I can understand the argument for people that want to use more traditional ways of navigating, such as by compass or paper maps. However, there are so many more advantages of having a GPS. In this blog I will explore the pros and cons of getting such a device.
The GPS that I have is from a company called Garmin, and the model is an “Etrex 30”. Pictured above. They are £173.95 on Amazon.
Before I had a GPS, I used paper maps and did embark on many long distance tours. E.g. London to Wales, London to Margate – both of these being with my father and brother. Also, I cycled solo with paper maps to Brighton, Milton Keynes, Southend on Sea, Oxford and many local routes. However, a lot more planning needed to go into these routes and it was a lot easier to get lost. Plus, the routes had to be straight forward. You can get away with cycling on all these random public paths / bridleways with a GPS miles from your home, that you would not be able to do very easily with paper maps on a bicycle.
Certain GPS’s only allow “breadcrumb” maps, these aren’t the best and should be avoided. They are normally noticable due to being significantly cheaper. The Garmin Etrex 30 (which I believe is the best all around GPS from my research) is very affordable, long battery life, detailed maps can be overlayed onto it (with all world cycle routes) and it only requires 2 AA batteries – AA batteries can be found at most supermarkets, hardware stores etc all across the world.
Other advantages include being able to search and get directions to; campsites, hostels, hotels, supermarkets, fast food places, restaurants local attractions, and train stations. It is awesome. If you’re hungry you can search for the nearest Supermarket or place providing food. If it’s getting late and you haven’t made it to your planned accommodation, you can search for the nearest campsite / hotel / hostel etc.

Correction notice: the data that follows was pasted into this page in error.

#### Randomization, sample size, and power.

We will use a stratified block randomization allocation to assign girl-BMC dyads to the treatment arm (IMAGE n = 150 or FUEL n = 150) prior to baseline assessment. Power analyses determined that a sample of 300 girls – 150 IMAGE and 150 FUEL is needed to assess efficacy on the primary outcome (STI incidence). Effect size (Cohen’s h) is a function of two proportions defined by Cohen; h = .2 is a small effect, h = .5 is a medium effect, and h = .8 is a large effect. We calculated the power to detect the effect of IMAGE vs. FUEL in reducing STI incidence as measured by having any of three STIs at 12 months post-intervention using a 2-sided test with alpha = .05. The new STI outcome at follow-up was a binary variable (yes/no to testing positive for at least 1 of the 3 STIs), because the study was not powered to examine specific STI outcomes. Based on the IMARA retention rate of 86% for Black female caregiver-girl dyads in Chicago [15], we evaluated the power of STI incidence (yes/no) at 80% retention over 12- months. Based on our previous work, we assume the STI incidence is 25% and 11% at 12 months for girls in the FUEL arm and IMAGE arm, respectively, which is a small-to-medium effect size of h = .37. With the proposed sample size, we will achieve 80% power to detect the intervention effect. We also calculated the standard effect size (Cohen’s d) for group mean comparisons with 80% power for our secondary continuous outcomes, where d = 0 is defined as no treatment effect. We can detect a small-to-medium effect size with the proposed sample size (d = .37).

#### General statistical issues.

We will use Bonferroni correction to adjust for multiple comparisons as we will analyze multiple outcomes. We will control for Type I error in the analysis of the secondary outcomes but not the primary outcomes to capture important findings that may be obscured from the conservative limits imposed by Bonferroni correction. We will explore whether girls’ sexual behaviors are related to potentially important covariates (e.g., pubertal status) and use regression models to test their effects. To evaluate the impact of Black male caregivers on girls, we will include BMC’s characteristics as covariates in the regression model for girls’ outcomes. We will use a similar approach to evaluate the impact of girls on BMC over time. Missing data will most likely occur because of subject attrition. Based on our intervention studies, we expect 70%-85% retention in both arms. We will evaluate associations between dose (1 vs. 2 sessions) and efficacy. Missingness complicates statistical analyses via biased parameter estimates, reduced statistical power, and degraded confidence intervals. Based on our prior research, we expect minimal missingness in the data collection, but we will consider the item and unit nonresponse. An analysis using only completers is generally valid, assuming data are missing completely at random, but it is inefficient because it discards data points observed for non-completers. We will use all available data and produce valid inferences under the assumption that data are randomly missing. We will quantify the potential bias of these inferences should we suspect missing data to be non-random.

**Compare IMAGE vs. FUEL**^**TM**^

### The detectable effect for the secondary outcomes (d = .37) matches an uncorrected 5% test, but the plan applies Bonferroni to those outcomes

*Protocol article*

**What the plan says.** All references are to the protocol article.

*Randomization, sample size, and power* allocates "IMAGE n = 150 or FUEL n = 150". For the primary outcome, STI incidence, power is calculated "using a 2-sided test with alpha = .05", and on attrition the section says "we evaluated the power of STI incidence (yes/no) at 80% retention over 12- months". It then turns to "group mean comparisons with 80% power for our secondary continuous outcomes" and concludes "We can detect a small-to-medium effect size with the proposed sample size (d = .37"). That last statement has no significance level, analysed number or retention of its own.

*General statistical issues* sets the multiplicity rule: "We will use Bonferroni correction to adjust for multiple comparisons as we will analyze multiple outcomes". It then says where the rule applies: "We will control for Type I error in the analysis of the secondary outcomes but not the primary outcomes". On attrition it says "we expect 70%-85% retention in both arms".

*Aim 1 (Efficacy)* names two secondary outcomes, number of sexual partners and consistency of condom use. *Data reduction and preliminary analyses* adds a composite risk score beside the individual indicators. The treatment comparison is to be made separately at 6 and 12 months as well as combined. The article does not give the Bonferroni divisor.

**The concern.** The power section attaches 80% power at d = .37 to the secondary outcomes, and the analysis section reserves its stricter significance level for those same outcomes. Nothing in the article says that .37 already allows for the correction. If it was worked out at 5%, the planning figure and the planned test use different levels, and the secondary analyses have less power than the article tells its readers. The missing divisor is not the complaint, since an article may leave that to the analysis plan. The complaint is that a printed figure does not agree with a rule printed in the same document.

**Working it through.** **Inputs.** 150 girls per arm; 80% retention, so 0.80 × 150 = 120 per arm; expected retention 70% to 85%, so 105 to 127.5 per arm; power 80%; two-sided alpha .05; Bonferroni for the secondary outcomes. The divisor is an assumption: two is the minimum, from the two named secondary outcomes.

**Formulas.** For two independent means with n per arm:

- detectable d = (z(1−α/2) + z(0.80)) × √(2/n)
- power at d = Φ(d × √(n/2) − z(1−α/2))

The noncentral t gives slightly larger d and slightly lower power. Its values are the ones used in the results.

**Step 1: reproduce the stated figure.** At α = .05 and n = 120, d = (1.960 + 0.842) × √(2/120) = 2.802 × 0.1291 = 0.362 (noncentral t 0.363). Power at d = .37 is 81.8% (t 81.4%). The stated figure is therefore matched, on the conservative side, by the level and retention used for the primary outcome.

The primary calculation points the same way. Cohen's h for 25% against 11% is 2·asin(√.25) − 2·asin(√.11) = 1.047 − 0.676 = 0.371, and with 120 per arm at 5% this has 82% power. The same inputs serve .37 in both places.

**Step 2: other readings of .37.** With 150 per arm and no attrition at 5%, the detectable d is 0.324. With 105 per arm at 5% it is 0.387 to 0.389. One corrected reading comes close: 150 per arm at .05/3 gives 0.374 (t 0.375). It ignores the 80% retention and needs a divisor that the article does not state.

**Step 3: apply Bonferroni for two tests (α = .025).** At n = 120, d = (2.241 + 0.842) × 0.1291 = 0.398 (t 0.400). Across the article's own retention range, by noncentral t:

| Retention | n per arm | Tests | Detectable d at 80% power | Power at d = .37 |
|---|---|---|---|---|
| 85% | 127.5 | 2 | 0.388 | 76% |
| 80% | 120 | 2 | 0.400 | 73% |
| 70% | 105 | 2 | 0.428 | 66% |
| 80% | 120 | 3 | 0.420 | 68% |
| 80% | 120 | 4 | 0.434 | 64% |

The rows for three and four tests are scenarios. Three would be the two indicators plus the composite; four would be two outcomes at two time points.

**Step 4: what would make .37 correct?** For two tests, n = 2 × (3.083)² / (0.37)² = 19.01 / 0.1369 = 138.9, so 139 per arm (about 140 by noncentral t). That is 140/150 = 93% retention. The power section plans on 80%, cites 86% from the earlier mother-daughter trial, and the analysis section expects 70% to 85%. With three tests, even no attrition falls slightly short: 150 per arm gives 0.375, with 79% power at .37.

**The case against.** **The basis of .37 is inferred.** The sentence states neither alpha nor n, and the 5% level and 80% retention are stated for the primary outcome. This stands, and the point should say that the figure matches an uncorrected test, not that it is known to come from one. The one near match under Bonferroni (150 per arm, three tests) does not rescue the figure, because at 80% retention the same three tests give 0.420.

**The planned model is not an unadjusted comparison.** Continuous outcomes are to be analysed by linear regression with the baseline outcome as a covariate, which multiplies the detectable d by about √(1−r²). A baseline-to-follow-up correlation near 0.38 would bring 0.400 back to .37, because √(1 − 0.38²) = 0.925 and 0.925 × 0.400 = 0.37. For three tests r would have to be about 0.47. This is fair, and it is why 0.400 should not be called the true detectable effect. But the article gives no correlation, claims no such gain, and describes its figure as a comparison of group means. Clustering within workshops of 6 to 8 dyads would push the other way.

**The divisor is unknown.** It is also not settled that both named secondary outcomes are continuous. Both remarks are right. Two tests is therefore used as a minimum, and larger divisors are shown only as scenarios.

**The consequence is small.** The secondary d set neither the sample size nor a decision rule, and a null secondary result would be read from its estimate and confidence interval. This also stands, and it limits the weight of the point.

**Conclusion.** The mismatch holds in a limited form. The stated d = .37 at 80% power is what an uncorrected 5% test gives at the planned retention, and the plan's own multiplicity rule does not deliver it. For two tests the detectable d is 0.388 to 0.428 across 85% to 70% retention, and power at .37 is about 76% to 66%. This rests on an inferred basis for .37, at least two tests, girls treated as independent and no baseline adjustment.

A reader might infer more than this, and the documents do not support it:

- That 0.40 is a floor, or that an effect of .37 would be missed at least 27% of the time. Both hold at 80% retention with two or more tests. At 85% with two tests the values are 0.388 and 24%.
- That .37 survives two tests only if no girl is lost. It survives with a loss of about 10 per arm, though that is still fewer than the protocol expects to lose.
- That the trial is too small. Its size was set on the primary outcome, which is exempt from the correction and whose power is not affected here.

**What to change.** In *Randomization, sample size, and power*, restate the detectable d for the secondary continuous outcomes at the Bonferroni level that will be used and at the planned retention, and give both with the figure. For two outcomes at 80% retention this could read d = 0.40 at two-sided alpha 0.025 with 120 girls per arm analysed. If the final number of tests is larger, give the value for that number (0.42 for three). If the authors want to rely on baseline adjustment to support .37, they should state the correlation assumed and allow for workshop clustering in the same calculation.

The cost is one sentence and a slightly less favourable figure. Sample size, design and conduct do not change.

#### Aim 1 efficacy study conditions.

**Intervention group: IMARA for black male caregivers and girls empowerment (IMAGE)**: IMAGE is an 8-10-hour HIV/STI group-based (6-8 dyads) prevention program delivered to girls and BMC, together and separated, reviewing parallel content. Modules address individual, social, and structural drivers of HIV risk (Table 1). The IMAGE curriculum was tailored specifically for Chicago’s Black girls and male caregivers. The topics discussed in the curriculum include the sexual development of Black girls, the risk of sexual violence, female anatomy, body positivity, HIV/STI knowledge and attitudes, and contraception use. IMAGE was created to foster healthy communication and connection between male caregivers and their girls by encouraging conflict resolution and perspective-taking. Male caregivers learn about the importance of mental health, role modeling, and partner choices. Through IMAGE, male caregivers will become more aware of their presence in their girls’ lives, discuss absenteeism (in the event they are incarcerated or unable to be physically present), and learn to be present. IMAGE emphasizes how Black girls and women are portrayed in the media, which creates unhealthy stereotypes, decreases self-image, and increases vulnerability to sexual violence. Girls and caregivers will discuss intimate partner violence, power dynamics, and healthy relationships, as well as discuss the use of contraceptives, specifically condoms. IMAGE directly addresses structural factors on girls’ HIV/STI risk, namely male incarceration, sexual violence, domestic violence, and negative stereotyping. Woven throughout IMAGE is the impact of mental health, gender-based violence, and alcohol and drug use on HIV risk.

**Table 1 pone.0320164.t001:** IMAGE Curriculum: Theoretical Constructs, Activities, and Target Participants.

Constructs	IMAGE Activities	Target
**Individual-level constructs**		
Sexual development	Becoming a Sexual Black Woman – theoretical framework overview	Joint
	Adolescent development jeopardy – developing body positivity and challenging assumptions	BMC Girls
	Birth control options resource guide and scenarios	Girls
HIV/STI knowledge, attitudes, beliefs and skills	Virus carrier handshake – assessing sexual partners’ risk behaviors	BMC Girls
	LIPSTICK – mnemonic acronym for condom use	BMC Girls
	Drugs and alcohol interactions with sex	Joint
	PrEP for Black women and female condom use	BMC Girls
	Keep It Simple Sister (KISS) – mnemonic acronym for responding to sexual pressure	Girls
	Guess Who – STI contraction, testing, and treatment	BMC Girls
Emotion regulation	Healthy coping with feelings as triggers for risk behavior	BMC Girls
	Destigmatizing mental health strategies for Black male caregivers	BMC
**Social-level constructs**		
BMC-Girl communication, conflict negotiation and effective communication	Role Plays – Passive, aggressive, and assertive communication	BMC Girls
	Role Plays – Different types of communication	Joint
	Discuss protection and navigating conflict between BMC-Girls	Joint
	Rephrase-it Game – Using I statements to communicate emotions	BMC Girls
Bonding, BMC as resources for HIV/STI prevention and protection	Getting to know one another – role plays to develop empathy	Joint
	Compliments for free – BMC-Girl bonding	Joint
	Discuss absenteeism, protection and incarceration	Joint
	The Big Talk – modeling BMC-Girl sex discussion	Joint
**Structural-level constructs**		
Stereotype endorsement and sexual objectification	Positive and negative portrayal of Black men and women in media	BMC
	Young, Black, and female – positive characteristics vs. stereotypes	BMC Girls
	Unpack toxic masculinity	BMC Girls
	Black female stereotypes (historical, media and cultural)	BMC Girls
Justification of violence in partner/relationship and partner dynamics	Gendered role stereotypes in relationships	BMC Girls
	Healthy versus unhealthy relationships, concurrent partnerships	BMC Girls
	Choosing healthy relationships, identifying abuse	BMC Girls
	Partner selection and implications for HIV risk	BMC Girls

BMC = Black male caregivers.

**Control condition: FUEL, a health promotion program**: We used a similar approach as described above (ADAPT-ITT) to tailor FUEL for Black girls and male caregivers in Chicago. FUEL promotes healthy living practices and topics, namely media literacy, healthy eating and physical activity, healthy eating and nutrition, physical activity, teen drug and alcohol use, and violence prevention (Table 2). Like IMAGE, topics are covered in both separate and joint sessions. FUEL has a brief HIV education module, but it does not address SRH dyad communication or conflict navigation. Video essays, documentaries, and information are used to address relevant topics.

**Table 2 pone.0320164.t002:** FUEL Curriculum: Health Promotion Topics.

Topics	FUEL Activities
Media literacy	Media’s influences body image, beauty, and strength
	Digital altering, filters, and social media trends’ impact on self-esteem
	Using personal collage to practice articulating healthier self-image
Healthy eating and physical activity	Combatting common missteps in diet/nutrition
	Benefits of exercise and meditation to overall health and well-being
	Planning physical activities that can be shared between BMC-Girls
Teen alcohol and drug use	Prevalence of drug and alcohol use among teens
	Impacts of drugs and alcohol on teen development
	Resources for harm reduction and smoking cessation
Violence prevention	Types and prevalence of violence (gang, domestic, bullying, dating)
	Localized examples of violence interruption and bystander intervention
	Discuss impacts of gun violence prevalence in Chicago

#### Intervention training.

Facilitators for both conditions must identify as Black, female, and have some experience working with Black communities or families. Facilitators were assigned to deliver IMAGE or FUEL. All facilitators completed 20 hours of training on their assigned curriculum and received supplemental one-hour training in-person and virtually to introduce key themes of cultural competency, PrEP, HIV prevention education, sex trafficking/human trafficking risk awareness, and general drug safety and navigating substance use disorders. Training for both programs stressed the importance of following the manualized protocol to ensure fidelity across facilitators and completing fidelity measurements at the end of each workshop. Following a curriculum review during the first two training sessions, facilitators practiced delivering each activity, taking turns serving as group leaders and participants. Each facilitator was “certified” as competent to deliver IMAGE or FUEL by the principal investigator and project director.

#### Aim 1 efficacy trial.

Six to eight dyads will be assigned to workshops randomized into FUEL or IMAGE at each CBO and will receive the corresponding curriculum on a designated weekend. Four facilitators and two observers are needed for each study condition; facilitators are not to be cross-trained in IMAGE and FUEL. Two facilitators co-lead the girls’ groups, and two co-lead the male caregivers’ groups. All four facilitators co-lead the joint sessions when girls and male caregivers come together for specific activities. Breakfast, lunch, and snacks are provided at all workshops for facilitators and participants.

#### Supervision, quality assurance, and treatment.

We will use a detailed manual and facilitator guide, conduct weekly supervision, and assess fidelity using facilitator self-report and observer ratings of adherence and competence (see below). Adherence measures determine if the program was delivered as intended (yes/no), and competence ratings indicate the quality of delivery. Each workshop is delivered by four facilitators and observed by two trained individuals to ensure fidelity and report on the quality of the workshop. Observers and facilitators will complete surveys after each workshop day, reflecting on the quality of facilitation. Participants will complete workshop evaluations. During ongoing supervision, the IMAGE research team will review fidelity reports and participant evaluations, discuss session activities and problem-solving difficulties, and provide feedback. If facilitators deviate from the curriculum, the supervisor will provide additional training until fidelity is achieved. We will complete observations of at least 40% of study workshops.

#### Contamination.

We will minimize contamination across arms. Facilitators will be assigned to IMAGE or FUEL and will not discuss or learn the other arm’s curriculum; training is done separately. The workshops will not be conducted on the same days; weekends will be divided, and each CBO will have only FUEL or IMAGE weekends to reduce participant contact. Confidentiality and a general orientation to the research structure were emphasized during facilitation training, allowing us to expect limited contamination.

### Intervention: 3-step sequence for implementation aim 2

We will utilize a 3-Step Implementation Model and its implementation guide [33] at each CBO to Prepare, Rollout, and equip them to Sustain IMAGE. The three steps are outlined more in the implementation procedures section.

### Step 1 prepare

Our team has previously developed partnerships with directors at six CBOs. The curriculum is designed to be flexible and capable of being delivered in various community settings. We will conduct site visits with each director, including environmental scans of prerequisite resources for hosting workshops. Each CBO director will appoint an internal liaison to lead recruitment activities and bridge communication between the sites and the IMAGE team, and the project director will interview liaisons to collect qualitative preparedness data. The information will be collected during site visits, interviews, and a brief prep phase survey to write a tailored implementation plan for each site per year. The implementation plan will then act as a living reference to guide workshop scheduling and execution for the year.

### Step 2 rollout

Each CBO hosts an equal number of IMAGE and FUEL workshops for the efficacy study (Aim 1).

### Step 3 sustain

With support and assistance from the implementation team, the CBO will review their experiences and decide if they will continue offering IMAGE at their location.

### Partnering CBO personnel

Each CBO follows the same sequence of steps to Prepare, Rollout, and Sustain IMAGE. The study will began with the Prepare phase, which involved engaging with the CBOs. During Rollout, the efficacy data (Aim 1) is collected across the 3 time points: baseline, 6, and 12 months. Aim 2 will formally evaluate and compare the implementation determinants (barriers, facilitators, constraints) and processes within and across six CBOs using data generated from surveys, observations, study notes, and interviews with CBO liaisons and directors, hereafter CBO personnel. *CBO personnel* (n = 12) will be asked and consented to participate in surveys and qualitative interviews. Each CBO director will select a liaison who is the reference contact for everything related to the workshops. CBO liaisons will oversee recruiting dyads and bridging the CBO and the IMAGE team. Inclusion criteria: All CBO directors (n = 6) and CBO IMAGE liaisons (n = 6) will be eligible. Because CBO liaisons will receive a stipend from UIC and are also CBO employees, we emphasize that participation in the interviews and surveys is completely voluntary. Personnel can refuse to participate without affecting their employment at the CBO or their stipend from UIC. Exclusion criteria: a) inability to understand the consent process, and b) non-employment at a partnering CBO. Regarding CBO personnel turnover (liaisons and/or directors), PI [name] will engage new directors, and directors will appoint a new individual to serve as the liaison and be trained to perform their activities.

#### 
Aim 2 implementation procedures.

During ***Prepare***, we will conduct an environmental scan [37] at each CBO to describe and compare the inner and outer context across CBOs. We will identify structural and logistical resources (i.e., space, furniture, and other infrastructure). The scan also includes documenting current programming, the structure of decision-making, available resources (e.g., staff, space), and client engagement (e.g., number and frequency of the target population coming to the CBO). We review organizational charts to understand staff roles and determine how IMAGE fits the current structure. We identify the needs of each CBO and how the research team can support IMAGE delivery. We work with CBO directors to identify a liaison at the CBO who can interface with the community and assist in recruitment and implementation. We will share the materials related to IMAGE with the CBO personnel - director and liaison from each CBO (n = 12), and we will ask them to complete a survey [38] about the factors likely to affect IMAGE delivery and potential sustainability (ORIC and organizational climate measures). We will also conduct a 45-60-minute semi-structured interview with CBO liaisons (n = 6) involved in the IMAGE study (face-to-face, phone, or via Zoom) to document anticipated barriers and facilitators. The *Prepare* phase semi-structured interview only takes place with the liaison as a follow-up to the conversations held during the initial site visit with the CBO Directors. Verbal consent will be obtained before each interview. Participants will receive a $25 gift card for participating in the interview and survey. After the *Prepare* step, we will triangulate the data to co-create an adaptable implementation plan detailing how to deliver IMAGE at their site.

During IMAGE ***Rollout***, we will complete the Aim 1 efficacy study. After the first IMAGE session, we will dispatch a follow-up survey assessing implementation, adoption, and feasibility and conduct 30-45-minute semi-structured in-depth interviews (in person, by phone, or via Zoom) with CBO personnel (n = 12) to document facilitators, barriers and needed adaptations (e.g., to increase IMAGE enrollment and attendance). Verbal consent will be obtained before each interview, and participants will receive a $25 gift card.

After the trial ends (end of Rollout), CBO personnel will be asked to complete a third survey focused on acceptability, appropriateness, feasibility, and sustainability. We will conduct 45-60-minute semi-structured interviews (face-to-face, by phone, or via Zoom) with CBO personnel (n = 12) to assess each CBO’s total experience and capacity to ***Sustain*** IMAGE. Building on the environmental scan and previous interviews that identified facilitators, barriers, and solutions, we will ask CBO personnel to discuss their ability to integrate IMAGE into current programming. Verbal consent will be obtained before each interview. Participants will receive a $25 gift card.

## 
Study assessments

Also, trying to make your way across big cities – especially late at night,with paper maps is a complete nightmare. This is another strong reason for having a GPS while bicycle touring. Especially in capitals like Paris & Berlin, which sprawl out for miles and miles. There are not many signs indicating where the cycle routes are, and there are too many roads for a touring scale map. Easy to get confused.
You can store many routes on the GPS (100’s I believe), mine currently has over 80. You can get maps for free for the GPS from this Website.
There are also people out there that use a mobile phone, or something similar for navigation. This is also sensible however the main factor against this is the battery life. I read most phones, if you’re using the GPS location feature on google maps – you can maybe get 1 hour max of battery life. With two lithium double A batteries – it can last up to two days on the gps. A lot more than one hour. I believe it’s also more convenient, they are more durable than phones if fall on the floor. They have more satellite technology (Garmin uses: GLONASS – the Russian satellites). I read there are 24 satellites in total, where four at anyone time can be found on your Garmin GPS. With mobiles you also have to consider the cost of roaming data, especially in non EU nations that have high roaming charges. I believe you can get away with using a mobile if necessary, but if you want all the listed benefits then I would strongly recommend buying the mentioned GPS [With all it’s advantages I would probably spend up to £500 on the device, not £175].
Note: If I’m cycling multi-day tours, then I will also print some paper maps of the route. As well as sometimes print screening the route on my phone at different stages of the journey… just in case any problem occurs with the GPS. I don’t think it’s good to be too reliant on an electronical device when you’re in another nation. However I have not had any problems since the GPS was purchased in 2014.